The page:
setting expectations + creating value: the role of a consultant

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Last week on CommCorner, we introduced the topic of the consultant/client relationship as our topic for March and we focused on both sides of the aisle. This week we’re focusing in on the consultant’s role in making an engagement success. How do they do this? By setting expectations both accurately and clearly and by creating value throughout the engagement and beyond. So let’s dive in.



Every consulting relationship begins with the proposal phase. This includes the initial meet and greets. Setting a potential client’s expectations begins with your consulting brand – what services are you advertising as core competencies? When you’re talking to a potential client for the first time, how are you conveying your value proposition? These are not opportunities to shoot from the hip; instead, these are the initial opportunities to steer the relationship in an authentic and sustainable direction. 


Now it’s time to get it in writing. They’re down with your initial, informal pitch or what they’ve seen on your website or social. The initial perception of your consulting work is positive and viable for their business. Now, it’s up to you to create a proposal that attractively, accurately presents the engagement in a compelling way. It’s critical for both parties to get on the same page before the contract is drawn up. It’s the time to make this thing work.



You’ve sold them with your charisma. They’re on board with your offerings and your initial value proposition. Now, it’s time to craft the contract that reflects your expectations, as well as the expectations of the client. Everybody is about to sign on the dotted line, so this is a critical step to get right. From a practical standpoint, this is the first document a client will reference to learn more about your expectations for them and vice versa.


This doesn’t mean drafting a document full of staggering legalese. Instead, this means designing an intuitive contract reflective of your previous conversations and the formal proposal. Ideally, from a client’s perspective, the flow from proposal to contract will feel seamless and organic.  Edit this process over time, based on feedback. Take inventory periodically of your contracting processes and experiences.



Now it’s time to get some work done. If you proposaled and contracted correctly, the next steps should be completely to obvious to all parties involved. Depending upon the length of the relationship, periodic check-ins with the goals and the expectations will need to be performed. This looks different for different consultants, but developing a variation of a “How’s my driving?” scorecard for your performance and a standardized way to evaluate your engagement with your client in a neutral environment will go a long way in lining your loyalty pockets.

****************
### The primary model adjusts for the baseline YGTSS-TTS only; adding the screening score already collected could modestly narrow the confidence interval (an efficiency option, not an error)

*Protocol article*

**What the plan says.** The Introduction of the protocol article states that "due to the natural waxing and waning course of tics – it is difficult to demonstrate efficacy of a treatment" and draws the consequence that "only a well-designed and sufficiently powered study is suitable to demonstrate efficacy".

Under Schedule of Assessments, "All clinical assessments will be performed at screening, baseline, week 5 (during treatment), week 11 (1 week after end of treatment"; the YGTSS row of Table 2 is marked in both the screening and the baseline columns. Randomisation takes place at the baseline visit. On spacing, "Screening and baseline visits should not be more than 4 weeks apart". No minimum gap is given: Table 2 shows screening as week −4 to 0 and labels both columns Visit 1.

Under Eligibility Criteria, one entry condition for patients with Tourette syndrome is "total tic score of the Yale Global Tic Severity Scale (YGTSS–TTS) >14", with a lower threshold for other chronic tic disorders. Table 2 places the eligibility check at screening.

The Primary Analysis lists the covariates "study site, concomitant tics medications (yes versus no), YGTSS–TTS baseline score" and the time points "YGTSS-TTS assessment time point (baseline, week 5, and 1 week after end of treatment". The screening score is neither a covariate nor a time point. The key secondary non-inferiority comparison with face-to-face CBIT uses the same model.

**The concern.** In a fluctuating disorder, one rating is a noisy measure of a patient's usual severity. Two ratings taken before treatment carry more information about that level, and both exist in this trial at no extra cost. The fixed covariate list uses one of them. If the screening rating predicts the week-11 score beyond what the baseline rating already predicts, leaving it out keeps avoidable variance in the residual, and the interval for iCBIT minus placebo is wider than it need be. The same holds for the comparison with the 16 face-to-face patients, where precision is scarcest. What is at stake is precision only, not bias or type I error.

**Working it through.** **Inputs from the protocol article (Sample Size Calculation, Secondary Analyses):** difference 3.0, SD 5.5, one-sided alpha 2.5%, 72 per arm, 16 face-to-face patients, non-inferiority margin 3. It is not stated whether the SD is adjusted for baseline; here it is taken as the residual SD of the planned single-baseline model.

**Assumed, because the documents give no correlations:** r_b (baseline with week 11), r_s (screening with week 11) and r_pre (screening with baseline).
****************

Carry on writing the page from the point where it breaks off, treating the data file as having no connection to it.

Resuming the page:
But it’s not even all about you as the consultant. Instead, your client also agreed to terms in your contract as well. Establishing a cadence for evaluation invites this conversation in a non-punitive way. Many times – and if you are managing the relationship in a positive direction, most times – these conversations will be 90% positive. But on the off-chance you’re in a season of your engagement where 25% of your engagement could be improved, you have a built-in way to have that conversation.


On the Way Out

Planning for the end is part of every beginning. Or at least, it should be. Part of the title of the first blog in this series was “building capability,", and that is the intention for every consulting relationship. After you leave or the consulting relationship is over, the person or the company should be better for having worked with you. You should have cultivated and built capability in that person, team, or organization such that it was a net gain, 100% of the time. That’s why you’re in business.


Practically, when you’re nearing the natural end to your relationship, it’s time to think about the value you leave behind. How are you going to transition the work? This is a time when you can differentiate yourself from peers and competitors. Leave the organization better and leave with class – leave the client in the best position you can. It’s just something that’s going to pay off in the long run.

Tune in next week to "on being receptive + making informed decisions." We’re talking those good client factors – like being open-minded and decisive.

Listen in every Tuesday to South Bay Social. I’m sitting down with different marketing/branding/creative business owners here in the South Bay, talking about building a business, an entrepreneurship, and a marketing enterprise to set yourself apart.